UNESCO Iraq develops an online training for journalists on COVID-19 vaccines
Based on the Knight Center’s new MOOC, “Covering the COVID-19 vaccine: What journalists need to know.” UNESCO Iraq office developed a special online training course for journalists. During this training course, participants learned how to improve their coverage on COVID-19 and the vaccine. Participants heard from leading science journalists and medical experts that discussed the efficacy of different vaccine formulas, the distribution of vaccines while sharing tips for dispelling disinformation and misinformation when covering the vaccines, and much more.
A training course on ” Covering the COVID-19 vaccine: What journalists need to know ” was held in Baghdad from 20-21 June under the auspices of UNESCO, based on the Knight Center’s new MOOC developed by UNESCO HQ as a result of the misinformation and fake news that accompany the COVID-19 pandemic.
The additional Iraqi training course to counter the pandemic was held with the participation of 150 journalists (77 female) from all governorates of Iraq and KRI, representing different types of media: print media (newspapers, magazines), broadcast media (TV, radio), outdoor or out of home (OOH) media, internet (social media).
Participants were given a two-day intensive training course by trainers and experts from UNESCO, including several methods and techniques on online learning, and the use of interactive training platforms that simulate realistic training sessions and pre/post training questionnaires.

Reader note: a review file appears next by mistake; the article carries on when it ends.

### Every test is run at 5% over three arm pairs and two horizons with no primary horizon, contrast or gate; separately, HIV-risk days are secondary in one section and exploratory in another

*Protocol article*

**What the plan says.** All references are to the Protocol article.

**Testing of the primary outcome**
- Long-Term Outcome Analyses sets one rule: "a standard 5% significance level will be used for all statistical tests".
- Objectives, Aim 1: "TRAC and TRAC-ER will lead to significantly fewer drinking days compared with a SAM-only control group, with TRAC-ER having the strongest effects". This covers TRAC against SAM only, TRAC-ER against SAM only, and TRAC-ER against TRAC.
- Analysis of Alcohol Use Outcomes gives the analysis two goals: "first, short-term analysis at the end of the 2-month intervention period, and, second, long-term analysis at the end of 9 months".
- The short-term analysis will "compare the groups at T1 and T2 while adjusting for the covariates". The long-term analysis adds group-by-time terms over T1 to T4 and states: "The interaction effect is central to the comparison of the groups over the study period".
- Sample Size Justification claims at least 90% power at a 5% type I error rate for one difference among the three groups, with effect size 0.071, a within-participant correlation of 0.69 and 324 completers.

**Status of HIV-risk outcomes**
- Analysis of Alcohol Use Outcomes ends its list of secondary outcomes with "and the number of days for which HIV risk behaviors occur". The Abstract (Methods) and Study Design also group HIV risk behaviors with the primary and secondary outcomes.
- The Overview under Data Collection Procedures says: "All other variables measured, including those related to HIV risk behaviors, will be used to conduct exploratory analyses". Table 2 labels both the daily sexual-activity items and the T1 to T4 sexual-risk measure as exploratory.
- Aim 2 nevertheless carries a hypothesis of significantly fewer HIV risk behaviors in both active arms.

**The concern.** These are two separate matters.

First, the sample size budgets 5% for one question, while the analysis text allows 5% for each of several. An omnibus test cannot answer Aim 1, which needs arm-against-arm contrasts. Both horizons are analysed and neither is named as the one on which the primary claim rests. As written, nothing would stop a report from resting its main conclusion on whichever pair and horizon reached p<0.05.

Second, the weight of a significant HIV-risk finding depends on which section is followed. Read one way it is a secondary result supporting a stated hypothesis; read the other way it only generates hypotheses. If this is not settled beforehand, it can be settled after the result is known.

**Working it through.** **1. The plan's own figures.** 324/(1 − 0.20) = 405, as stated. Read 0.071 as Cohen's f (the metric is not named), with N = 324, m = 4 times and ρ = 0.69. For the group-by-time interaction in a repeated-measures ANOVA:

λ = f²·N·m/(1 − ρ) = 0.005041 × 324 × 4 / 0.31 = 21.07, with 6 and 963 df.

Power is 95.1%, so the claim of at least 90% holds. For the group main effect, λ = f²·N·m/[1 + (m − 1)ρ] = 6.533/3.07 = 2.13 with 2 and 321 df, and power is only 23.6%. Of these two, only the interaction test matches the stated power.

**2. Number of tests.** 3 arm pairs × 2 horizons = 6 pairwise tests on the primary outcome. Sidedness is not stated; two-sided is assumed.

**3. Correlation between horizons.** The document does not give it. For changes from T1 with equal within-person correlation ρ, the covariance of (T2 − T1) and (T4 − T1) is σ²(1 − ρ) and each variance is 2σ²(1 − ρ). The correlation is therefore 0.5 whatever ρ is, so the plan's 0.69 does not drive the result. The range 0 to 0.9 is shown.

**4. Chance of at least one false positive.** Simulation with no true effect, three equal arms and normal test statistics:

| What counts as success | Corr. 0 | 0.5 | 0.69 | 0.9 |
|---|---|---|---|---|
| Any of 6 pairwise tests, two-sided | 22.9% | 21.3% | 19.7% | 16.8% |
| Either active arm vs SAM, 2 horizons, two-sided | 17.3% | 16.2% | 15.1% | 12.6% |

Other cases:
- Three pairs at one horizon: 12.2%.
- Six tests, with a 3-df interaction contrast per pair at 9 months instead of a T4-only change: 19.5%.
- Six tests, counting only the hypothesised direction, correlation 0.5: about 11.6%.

UNESCO Iraq Office supports this initiative in the context of the #CoronavirusFacts: Addressing the ‘Disinfodemic’ on COVID-19 in conflict-prone environments project funded by the EU in terms of responding to the COVID-19 crises. This was one of a series of activities that is implemented by UNESCO Iraq Office, within the framework of protecting Iraqi journalists and raising awareness of the implications of misinformation and disinformation.
About the #CoronavirusFacts: Addressing the ‘Disinfodemic’ on COVID-19 in conflict-prone environments:
Based on the central tenet that information is the opposite of disinformation, the #CoronavirusFacts project leverages the pivotal role of freedom of expression and access to information to address information needs in times of COVID-19 and to tackle the massive wave of disinformation which threatens to impact democracy, sustainable development and stability around the world.
Funded by the European Union, the project supports professional, diverse and independent media’s capacity to report on the pandemic; strengthens local fact-checking organisations to debunk misinformation; and empowers youth and other citizens to critically process what they read and hear linked to COVID-19 through training in media and information literacy.
Entitled “#CoronavirusFacts: Addressing the ‘Disinfodemic’ on COVID-19 in conflict-prone environments”, the project aims to strengthen citizens’ resilience to COVID-related disinformation and thus contribute to the achievement of the SDG target 16.10.
Specifically, it works towards the following outcomes:
Media professionally and effectively share lifesaving information and debunk disinformation on COVID-19 in conflict-prone environments;
Citizens make-evidence based decisions about their health, as well as critically engage to prevent the COVID-19 ‘disinfodemic’ and its impact on peace and stability.